For many in the health care/fitness industry, BMR is an acronym for basal metabolic rate. Sorry to disappoint if you thought this would be a health science article about expending energy. Rather, this article is about a different BMR: Base Metal Reading. We’ll describe what it is, its significance, how to obtain it, and how it impacts coating thickness.
Introduction to Coating Thickness Standards
There are two common industry standards that govern measurement of coating dry film thickness on metal substrates, including ASTM D7091, Standard Practice for Nondestructive Measurement of Dry Film Thickness of Nonmagnetic Coatings Applied to Ferrous Metals and Nonmagnetic, Nonconductive Coatings Applied to Non-Ferrous Metals and SSPC-PA 2, Procedure for Determining Conformance to Dry Coating Thickness Requirements. Both address the use of Type 1 (magnetic pull-off) and Type 2 (electronic) gages as well BMR acquisition. SSPC-PA 2 also addresses measurement frequency and the acceptability of the measurements.
What is BMR?
BMR is the effect of substrate roughness on a coating thickness gage. The roughness is created by preparation of the substrate (e.g., abrasive blast cleaning or power tool cleaning), which generates a surface texture or “profile,” or by a manufacturing process that imparts roughness into the substrate. Instruments that measure the dry film thickness of the applied coating reach part way down into the roughened metal surface to operate properly (illustrated by the red line). However, specifications list the required coating thickness as measured from the tops of the peaks of the surface profile (illustrated by the blue bar). This inherent delta is known as the base metal effect. It is deducted from the coating thickness measurements to eliminate any effect of surface roughness. If the BMR is ignored, the thickness of the coating from the tops of the peaks of the surface profile may be overstated.
Acquisition of a BMR is not predicated on the gage type (Type 1 magnetic pull-off verses Type 2 electronic), but rather the way the gage is set-up by the operator to compensate for surface roughness. For both Type 1 (see photo, left) and Type 2 gages a BMR may be acquired and deducted from the coating thickness.
As an alternative, for Type 2 gages one or more measured shims (one shim is considered a one-point adjustment while the use of two shims spanning the range of intended use is considered a two-point adjustment) may be placed onto the prepared (roughened) metal surface and the gage adjusted to correspond to the shim thickness, effectively removing any need to measure and deduct a BMR. According to SSPC-PA 2, these measured shims are not permitted to be used with Type 1 gages unless explicitly allowed by the gage manufacturer, so in most cases a BMR will be required when using a Type 1 gage.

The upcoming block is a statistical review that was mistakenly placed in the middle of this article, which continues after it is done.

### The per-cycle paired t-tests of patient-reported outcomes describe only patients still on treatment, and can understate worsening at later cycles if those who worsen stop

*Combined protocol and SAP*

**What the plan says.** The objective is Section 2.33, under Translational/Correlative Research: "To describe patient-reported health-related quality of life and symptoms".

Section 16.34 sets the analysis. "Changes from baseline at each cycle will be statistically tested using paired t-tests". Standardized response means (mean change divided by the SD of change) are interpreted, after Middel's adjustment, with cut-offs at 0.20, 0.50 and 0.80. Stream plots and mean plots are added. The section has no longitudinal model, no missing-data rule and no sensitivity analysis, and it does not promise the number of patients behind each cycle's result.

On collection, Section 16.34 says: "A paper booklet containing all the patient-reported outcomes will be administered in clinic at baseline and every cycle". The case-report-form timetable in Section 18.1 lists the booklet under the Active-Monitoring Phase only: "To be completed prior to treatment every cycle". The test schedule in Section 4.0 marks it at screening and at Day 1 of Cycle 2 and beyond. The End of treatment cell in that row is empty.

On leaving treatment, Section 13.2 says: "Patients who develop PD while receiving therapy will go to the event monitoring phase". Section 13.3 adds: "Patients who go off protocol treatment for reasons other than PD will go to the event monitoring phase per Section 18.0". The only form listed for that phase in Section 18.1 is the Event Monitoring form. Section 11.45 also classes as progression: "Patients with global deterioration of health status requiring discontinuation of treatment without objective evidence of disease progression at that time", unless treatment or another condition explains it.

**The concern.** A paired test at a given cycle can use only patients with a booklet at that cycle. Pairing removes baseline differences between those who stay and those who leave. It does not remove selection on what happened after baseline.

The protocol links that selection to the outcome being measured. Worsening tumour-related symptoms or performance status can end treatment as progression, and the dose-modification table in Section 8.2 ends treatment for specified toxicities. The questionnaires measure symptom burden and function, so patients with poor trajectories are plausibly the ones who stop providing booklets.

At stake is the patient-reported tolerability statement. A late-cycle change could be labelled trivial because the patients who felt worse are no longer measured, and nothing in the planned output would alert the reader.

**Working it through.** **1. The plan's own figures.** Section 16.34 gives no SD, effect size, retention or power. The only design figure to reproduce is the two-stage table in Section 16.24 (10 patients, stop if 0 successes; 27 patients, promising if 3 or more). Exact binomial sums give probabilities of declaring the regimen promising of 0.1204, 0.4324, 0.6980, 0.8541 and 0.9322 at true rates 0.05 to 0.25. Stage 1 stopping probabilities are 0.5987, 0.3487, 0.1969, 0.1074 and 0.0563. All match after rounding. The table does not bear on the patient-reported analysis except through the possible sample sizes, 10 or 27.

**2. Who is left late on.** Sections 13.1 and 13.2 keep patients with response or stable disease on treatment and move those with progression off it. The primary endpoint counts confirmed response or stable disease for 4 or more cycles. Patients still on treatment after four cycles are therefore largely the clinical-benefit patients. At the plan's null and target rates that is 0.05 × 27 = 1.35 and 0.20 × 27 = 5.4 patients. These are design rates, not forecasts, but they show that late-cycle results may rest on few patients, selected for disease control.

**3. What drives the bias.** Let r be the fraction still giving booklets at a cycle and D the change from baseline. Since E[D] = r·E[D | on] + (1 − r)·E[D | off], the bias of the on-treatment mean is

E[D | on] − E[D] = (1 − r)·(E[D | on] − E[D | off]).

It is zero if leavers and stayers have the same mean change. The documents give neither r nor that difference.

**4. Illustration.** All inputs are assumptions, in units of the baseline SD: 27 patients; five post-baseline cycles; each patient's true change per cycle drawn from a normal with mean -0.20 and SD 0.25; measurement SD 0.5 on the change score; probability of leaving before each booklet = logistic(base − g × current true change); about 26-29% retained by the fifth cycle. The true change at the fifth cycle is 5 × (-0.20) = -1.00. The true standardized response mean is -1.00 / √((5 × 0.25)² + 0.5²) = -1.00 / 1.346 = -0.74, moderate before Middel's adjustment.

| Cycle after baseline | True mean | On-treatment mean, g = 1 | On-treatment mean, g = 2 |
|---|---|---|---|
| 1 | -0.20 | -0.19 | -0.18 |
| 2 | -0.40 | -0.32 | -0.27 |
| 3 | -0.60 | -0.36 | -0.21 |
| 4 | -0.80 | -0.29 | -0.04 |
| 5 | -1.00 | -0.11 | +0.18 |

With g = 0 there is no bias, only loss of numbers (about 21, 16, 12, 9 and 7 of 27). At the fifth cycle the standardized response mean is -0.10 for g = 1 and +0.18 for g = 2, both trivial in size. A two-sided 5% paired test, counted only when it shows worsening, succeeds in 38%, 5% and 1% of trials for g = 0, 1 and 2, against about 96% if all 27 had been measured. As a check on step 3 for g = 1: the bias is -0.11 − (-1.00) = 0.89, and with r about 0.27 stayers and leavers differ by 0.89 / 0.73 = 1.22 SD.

Obtaining Base Metal Readings
Section 6.2 in SSPC-PA 2 states, “To compensate for any effect of the substrate itself and surface roughness, obtain measurements from the bare, prepared substrate at a minimum of ten locations (arbitrarily spaced) and calculate the average value. This average value is the base metal reading.” Here are the steps:
- Verify the accuracy of the coating thickness gage before use. Traceable coated standards are required for both Type 1 and Type 2 coating thickness gages.
- Obtain a minimum of ten readings on the prepared, uncoated substrate in random locations. To avoid forgetting to acquire a BMR, it is best to take the measurements at the same time surface profile measurements are obtained.
- Measure the coating thickness.
- Deduct the average BMR.
The BMR is not only deducted from the primer thickness, but the cumulative layer thickness measurements as they are obtained. This is illustrated below:
Measured primer thickness: ———————————————————- 4.9 mils
BMR: ———————————————————————————— (0.6 mil)
Actual primer thickness from the top of the peaks of the surface profile: —— 4.3 mils
Cumulative primer & topcoat thickness: ——————————————— 9.2 mils
BMR: ————————————————————————————- (0.6 mil)
Actual cumulative thickness from the top of the peaks of the surface profile: — 8.6 mils
It is important to recognize that BMR and surface profile are related, but they are not the same. Surface profile is a measurement of the maximum peak-to-valley depth created by abrasive blast cleaning or some type of impact power tool. It is measured using one of three methods described in ASTM D4417, Standard Test Methods for Field Measurement of Surface Profile of Blast Cleaned Steel and SSPC-PA 17, Procedure for Determining Conformance to Steel Profile/Surface Roughness/Peak Count Requirements. BMR is the effect of this surface profile on a coating thickness gage. A 3-mil surface profile may have an associated BMR of 0.7 mil. Deducting surface profile from the coating thickness instead of the BMR will result in a significant under-recognition of the actual coating thickness.